“The fight against hunger does not belong to any one sector. It has to be done in concert with charities, corporations and governments if we want to have a hunger-free society.”
That’s according to Carlos Rodriguez, executive director for Fulfill, formerly the FoodBank for Monmouth and Ocean Counties in New Jersey, and incoming CEO for the Community FoodBank of New Jersey, when asked to respond to the White House’s announcement last month that it was planning to replace a percentage of SNAP payments benefits with “Harvest Food Boxes.” These are food packages containing shelf-stable milk, ready to eat cereals, pasta, peanut butter, beans and canned fruit, vegetables, and meat, poultry or fish, which the administration says could reduce the cost of the SNAP program by as much as $129 billion over the next ten years.
But these boxes will not give low income SNAP recipients what they really need — fresh food, and respect. “The families on food stamps look like everyone else. A dad who lost his job, a single working mom struggling to put food on the table. There’s no substitute for going into the market and making decisions based on nutritional considerations, dietary restrictions, cultural needs and religious preferences. SNAP is an efficient, effective program that utilizes farmers’ markets, grocers. The Harvest Boxes are simply a fixed set of commodities.”
Molly D. Anderson, PhD., the William R. Kenan, Jr. professor of food studies at Middlebury College, also worries that the food boxes will “take away even more autonomy from low-income people.” Currently SNAP recipients can purchase almost any foods except hot prepared foods with their electronic benefit transfer cards, Anderson says. “The Harvest Food boxes don’t include fresh fruits and vegetables — the foods most needed to counter the rise in obesity and diet-related disease. And they don’t take into account whether the foods were produced and raised in sustainable ways,” she adds.
“Twenty-five percent of our distribution is fresh produce,” Rodriguez says. When Americans fall on hard times, the “first thing to fall off the plate is nutritious foods. Empty calories are the most filling and the cheapest.”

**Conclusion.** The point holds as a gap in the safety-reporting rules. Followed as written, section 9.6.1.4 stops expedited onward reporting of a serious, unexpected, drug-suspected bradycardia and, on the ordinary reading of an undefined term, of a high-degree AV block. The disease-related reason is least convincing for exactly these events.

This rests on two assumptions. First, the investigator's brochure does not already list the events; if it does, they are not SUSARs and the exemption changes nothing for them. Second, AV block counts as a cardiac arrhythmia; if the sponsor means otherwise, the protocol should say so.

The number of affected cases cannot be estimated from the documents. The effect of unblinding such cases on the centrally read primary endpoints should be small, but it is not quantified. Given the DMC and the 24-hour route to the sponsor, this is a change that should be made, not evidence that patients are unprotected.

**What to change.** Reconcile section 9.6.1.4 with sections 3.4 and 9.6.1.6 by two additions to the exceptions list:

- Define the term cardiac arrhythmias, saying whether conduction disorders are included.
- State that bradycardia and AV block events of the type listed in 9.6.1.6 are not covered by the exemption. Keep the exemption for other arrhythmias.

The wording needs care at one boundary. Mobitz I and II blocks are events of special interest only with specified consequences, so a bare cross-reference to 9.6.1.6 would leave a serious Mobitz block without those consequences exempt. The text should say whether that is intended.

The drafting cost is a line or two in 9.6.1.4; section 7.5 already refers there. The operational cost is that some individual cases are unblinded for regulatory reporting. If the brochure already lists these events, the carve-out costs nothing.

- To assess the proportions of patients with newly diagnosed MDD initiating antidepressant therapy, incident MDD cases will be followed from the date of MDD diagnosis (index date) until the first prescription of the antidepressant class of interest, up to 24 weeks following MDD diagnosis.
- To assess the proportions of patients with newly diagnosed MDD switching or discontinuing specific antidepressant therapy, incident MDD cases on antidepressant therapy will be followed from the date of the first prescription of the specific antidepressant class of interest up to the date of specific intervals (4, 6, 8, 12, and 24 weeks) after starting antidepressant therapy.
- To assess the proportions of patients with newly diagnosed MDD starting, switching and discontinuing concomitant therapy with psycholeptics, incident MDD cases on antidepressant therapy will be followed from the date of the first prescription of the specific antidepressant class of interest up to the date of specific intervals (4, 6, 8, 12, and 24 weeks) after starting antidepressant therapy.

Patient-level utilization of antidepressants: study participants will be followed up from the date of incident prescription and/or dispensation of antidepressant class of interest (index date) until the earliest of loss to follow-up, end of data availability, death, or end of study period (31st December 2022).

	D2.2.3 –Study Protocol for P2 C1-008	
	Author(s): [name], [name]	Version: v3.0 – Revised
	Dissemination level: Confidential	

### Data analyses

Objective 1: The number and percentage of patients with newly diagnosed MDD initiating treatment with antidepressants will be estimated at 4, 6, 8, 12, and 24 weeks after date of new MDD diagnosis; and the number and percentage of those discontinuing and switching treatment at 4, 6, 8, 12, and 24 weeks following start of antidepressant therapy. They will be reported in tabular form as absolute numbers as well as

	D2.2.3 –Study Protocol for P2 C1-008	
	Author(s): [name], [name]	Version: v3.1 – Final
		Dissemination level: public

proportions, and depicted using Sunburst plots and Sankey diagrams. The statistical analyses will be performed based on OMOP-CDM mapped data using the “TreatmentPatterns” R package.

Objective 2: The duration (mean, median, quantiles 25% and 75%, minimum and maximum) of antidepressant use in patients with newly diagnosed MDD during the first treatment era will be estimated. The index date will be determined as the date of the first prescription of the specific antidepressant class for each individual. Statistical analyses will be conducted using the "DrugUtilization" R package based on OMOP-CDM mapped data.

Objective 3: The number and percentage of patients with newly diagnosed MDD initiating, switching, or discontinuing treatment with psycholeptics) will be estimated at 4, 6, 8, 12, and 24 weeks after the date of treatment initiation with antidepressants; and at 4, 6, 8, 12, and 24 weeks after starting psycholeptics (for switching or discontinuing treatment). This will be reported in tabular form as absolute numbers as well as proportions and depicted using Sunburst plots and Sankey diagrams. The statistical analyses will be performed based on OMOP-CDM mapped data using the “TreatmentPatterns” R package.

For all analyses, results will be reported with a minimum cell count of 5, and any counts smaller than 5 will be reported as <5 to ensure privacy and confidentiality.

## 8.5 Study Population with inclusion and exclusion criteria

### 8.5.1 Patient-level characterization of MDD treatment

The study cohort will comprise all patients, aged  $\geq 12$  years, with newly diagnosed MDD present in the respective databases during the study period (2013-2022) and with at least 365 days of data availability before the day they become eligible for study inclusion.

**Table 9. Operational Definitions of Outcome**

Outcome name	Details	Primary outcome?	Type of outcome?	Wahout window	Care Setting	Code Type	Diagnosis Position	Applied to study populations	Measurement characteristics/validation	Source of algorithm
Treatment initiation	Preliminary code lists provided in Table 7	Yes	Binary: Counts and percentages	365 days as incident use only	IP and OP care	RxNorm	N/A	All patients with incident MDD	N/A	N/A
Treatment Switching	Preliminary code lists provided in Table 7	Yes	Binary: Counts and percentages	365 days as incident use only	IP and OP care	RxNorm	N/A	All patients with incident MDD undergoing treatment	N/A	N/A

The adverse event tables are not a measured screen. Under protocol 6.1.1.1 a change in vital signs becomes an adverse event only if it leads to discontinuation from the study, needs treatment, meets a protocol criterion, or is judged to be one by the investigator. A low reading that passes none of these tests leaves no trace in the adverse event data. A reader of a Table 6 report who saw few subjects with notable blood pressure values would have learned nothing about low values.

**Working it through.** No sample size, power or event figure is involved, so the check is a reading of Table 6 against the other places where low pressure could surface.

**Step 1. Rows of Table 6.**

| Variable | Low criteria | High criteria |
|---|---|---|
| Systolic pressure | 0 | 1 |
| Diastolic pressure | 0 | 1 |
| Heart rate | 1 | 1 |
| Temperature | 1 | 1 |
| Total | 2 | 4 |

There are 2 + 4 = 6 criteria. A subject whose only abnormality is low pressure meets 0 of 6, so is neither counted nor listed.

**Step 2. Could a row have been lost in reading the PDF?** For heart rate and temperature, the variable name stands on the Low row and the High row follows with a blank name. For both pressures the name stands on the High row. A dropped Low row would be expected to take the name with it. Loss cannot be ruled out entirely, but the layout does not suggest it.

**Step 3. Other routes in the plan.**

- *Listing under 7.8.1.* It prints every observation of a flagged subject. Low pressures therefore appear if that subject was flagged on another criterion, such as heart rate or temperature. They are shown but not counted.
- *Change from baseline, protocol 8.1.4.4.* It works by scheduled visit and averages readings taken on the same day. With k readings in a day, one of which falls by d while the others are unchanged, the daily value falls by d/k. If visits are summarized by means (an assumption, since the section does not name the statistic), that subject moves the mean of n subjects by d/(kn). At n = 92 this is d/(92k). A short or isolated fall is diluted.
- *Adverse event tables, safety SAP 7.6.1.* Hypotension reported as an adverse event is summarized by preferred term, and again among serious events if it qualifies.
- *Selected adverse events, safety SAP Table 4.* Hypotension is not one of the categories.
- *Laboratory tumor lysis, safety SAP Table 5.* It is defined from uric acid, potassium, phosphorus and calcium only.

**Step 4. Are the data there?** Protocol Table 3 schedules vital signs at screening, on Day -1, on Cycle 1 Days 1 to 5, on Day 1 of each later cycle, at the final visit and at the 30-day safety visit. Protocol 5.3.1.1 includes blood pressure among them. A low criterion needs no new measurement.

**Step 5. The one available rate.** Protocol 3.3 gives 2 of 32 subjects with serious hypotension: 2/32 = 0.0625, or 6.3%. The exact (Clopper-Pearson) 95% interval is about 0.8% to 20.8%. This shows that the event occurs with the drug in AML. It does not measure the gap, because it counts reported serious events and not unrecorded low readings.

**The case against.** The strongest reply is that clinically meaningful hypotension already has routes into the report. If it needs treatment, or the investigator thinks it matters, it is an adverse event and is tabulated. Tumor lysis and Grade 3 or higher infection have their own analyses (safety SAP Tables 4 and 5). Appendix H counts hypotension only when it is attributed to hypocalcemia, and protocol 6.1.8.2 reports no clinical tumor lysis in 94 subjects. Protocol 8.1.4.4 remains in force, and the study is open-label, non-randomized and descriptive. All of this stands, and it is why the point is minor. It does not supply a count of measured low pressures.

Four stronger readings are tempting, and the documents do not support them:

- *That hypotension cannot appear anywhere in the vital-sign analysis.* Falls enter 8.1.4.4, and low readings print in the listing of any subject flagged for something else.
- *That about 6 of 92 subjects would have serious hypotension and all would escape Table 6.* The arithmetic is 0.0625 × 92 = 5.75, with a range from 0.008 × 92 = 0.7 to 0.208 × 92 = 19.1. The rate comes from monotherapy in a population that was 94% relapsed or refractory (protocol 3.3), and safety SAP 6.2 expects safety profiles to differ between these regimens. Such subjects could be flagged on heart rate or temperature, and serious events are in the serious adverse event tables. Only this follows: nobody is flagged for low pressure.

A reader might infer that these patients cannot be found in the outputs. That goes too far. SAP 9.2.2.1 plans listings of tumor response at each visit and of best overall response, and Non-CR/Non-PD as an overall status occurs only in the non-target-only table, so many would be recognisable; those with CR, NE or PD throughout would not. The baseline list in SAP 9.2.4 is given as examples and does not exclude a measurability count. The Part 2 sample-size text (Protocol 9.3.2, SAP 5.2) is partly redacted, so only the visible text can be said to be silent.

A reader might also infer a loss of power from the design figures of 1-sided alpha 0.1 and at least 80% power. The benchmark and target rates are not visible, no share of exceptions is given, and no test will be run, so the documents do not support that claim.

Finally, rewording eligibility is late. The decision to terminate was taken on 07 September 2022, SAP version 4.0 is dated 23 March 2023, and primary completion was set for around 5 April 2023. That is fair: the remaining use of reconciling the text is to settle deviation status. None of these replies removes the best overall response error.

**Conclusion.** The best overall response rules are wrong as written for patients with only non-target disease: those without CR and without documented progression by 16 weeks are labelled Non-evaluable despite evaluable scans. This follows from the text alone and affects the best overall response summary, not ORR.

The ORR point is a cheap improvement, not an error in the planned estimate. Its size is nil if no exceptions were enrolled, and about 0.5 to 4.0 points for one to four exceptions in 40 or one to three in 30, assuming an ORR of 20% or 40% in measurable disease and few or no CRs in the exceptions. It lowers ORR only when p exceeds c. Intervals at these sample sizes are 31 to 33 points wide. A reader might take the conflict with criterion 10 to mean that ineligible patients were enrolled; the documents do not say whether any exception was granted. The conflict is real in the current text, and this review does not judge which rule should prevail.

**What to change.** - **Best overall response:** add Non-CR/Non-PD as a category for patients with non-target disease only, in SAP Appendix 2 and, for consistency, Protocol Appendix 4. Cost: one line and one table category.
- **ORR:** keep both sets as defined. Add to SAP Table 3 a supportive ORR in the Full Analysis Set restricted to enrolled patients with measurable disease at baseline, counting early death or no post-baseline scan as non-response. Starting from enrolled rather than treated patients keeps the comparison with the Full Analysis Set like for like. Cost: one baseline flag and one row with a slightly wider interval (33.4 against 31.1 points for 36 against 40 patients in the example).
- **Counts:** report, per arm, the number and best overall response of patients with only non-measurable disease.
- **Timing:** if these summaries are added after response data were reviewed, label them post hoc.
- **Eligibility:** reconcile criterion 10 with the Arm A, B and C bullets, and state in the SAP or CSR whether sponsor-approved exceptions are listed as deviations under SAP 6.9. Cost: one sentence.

The administration says its proposal “…will also improve the nutritional value of the benefit provided.” And much has been written about SNAP recipients squandering their money on non-nutritional foods like junk food and soda. But a study conducted by the USDA in 2016 comparing what SNAP participants and non-SNAP participants purchased found that food purchases, consumption patterns, and dietary outcomes among the two groups were more similar than different, with SNAP participants spending just 1% more than non-SNAP households on items like soda.
The study broke down purchases between the two groups and found that:
- About 40 cents of every food purchase dollar was spent on basic items like meat, fruits, vegetables, milk, eggs, and bread.
- Another 20 cents was spent on sweetened drinks, desserts, salty snacks, candy, and sugar.
- The remaining 40 cents was spent on a variety of items such as cereal, prepared foods, other dairy products, rice, beans, and other cooking ingredients.
Buying a healthy diet is not cheap. Researchers for the Harvard School of Public Health found that the difference between eating a healthy diet — rich in fruits, vegetables, fish, and nuts, for example — instead of one consisting of unhealthy processed foods — was roughly $1.50 more per person per day. That’s “smaller than many people might have expected,” said senior study author Dariush Mozaffarian, an associate professor at HSPH and Harvard Medical School. “For 60% to 70% of Americans, $1.50 a day is not a big deal.” But it is a “big barrier” for the remaining 30% to 40% of the population.